Pasties and caravans, but not historic buildings

Having just returned from a family holiday in Cornwall, home of that great British culinary tradition, the Cornish pasty – and having also driven past plenty of static caravans – I cannot help musing on the coalition’s priorities when it comes to VAT.

The Treasury has been persuaded by skilful lobbying from, among others, Greggs and The Sun, to reverse the proposed VAT increase on hot snacks, such as pasties, and on static caravans. At the same time the heritage sector’s call for a similar ‘U-turn’ on the proposed increase to VAT from zero to 20% for alterations to historic buildings has fallen on largely deaf ears.

Interestingly, the one concession made on listed buildings has been the increase in funding for the Listed Places of Worship Grants Scheme by £30m per annum. These grants help churches and other places of worship to recover some of the costs of restoration and refurbishment, and the increase is intended to mitigate some of the impact of the change to the VAT regulations. Effective pressure led by various bishops seems to have been the key factor here.

Well jolly good, you may say, surely that will solve the problem? Unfortunately not, because while churches are undoubtedly an important part of our historic environment, the rest of our listed buildings, and in particular those owned and managed by charities and other voluntary groups, make a huge contribution to our communities and face similar challenges when it comes to the costs of adaptation to make them fit for 21st-century uses.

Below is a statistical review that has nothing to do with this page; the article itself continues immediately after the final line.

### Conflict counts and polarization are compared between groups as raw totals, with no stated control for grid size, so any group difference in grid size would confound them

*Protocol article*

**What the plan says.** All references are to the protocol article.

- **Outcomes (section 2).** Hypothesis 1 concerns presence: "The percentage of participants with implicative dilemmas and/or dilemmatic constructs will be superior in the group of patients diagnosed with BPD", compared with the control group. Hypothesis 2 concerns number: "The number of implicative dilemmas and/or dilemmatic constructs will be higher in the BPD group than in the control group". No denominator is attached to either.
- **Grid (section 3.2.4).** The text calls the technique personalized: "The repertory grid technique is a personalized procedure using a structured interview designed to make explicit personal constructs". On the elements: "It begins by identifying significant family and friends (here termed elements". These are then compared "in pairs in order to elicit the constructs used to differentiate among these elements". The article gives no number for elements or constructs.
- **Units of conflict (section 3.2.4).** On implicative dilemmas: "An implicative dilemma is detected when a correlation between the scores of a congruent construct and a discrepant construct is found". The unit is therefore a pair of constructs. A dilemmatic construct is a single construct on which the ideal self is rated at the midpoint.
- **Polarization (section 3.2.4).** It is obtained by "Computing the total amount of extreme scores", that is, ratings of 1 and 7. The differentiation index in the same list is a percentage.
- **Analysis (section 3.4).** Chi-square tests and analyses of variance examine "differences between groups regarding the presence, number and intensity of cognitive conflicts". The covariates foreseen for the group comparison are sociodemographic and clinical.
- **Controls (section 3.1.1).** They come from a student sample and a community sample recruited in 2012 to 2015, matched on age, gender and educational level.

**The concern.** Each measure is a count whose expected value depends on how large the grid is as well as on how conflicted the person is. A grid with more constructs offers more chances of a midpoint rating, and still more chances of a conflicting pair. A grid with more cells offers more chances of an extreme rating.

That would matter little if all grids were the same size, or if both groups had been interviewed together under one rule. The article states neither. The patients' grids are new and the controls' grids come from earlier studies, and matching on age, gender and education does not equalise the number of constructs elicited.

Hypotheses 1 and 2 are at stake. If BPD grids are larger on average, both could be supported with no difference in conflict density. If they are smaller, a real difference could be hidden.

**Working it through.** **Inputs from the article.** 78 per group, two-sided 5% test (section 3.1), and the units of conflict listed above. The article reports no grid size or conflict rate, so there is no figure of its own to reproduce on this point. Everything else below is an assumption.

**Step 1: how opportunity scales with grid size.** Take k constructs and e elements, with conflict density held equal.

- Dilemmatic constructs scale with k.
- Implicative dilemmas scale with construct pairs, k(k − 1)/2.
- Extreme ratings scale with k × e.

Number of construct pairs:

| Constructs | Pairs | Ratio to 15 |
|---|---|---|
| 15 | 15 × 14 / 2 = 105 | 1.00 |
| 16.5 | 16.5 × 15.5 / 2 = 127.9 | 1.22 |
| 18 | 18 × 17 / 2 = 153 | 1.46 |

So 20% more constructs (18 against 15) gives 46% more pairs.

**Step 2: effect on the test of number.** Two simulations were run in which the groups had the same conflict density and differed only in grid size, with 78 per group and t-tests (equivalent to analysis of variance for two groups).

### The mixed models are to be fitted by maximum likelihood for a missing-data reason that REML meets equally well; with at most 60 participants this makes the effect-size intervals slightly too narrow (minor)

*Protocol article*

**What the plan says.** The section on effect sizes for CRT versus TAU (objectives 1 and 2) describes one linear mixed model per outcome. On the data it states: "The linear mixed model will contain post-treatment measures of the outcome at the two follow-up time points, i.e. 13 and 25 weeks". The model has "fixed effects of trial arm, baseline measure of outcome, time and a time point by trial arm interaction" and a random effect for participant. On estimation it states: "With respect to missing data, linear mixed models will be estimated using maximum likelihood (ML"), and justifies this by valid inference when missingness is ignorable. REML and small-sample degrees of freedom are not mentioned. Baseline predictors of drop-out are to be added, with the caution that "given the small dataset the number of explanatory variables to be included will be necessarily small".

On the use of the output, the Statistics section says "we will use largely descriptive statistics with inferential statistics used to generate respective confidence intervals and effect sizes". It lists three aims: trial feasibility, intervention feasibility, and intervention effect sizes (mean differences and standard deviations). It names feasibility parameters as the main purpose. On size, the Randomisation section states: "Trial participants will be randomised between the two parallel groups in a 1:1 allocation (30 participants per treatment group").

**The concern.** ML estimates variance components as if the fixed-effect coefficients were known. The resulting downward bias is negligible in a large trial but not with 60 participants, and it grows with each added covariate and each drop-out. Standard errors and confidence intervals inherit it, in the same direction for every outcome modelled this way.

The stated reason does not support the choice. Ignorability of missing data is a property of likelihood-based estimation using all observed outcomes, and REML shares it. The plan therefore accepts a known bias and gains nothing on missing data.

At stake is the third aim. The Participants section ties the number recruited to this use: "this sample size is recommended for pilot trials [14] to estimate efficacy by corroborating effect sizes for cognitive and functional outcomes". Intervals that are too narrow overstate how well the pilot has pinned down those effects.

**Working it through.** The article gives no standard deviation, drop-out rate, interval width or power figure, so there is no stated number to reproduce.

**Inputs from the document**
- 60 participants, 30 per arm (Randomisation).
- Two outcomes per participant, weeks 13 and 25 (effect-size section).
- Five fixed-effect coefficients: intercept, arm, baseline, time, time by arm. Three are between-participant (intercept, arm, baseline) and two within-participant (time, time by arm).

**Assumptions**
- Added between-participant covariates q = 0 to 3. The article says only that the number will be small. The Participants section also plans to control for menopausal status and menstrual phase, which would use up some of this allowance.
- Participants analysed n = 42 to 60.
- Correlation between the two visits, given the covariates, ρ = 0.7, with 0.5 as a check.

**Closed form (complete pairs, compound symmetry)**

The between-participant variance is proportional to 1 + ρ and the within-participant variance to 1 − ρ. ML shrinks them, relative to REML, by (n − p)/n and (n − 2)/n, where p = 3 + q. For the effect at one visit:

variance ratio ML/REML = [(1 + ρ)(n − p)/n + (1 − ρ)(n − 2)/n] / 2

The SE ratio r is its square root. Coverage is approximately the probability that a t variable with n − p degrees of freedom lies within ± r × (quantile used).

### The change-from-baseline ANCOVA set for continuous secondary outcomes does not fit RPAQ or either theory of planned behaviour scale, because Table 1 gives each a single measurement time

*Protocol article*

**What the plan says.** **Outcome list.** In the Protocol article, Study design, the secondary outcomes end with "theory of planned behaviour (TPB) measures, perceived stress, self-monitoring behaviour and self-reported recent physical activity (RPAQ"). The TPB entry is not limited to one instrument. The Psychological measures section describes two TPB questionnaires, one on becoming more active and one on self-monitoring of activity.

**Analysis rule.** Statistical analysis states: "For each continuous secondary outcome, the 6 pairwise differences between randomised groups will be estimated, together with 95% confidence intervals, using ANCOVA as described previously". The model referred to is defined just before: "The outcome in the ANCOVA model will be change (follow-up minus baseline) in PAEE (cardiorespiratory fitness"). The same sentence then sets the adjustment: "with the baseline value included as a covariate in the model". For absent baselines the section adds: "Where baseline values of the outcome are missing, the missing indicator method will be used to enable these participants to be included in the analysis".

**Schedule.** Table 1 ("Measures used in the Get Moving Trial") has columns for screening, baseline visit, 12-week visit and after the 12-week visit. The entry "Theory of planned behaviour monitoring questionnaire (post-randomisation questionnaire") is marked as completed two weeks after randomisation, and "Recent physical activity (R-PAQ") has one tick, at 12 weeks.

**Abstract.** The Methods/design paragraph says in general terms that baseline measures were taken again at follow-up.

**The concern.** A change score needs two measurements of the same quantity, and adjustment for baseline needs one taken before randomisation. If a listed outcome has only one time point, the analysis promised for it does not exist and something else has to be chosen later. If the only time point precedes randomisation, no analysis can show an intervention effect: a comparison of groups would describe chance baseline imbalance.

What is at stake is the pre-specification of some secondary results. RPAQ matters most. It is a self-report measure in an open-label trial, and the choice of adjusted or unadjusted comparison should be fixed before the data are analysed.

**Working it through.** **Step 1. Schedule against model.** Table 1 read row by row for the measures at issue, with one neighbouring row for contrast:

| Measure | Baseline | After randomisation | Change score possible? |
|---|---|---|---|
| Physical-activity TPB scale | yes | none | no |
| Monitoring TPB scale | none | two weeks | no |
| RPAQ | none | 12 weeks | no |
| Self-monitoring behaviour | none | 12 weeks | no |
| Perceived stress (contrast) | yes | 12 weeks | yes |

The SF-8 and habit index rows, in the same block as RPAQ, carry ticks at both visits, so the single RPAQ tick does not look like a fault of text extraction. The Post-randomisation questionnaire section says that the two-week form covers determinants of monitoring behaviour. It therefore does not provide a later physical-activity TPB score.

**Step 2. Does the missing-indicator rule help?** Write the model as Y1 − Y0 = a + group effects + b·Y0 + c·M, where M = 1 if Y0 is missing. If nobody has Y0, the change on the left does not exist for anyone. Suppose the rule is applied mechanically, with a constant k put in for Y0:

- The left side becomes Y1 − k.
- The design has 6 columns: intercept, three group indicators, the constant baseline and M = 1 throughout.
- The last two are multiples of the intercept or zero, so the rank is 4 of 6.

Here at the Architectural Heritage Fund (AHF), we support around 100 projects each year where community organisations are rescuing and finding sustainable new uses for historic buildings at risk. These vary in scale from huge ex-industrial sites to tiny cottages, but what they all have in common is that small groups, often comprising just volunteers, battle against the odds to give life to a building for which there is no market solution and which is often blighting the surrounding area through its dereliction.

Adding 20% to the overall costs of essential alterations (not repairs – invidiously they are already at 20% VAT but don’t get me started on that) could stop many of these projects in their tracks. Buildings will be left to deteriorate further, and in many cases will reach the point of no return, leading to demolition and all of the loss of embedded energy and materials ending up in landfill which that entails.

This also links directly to the asset transfer and localism agendas. The government, following the lead of the previous administration, supports the transfer of buildings from public bodies to community groups, but the DCLG itself has professed anxiety that the VAT changes will prevent some of these involving listed buildings from going ahead, as the extra costs of adaptation will make projects untenable. They also, privately, admit that they were not consulted and can do little to change Treasury policies.

The heritage sector, led by The Heritage Alliance, has done its best to lobby, but without either The Sun or the bishops, so far to no avail. What we have discovered through Freedom of Information requests is that there was virtually no evidence base for this major policy change, so we will continue our efforts to ensure that our built heritage receives equally favourable treatment as our edible heritage.


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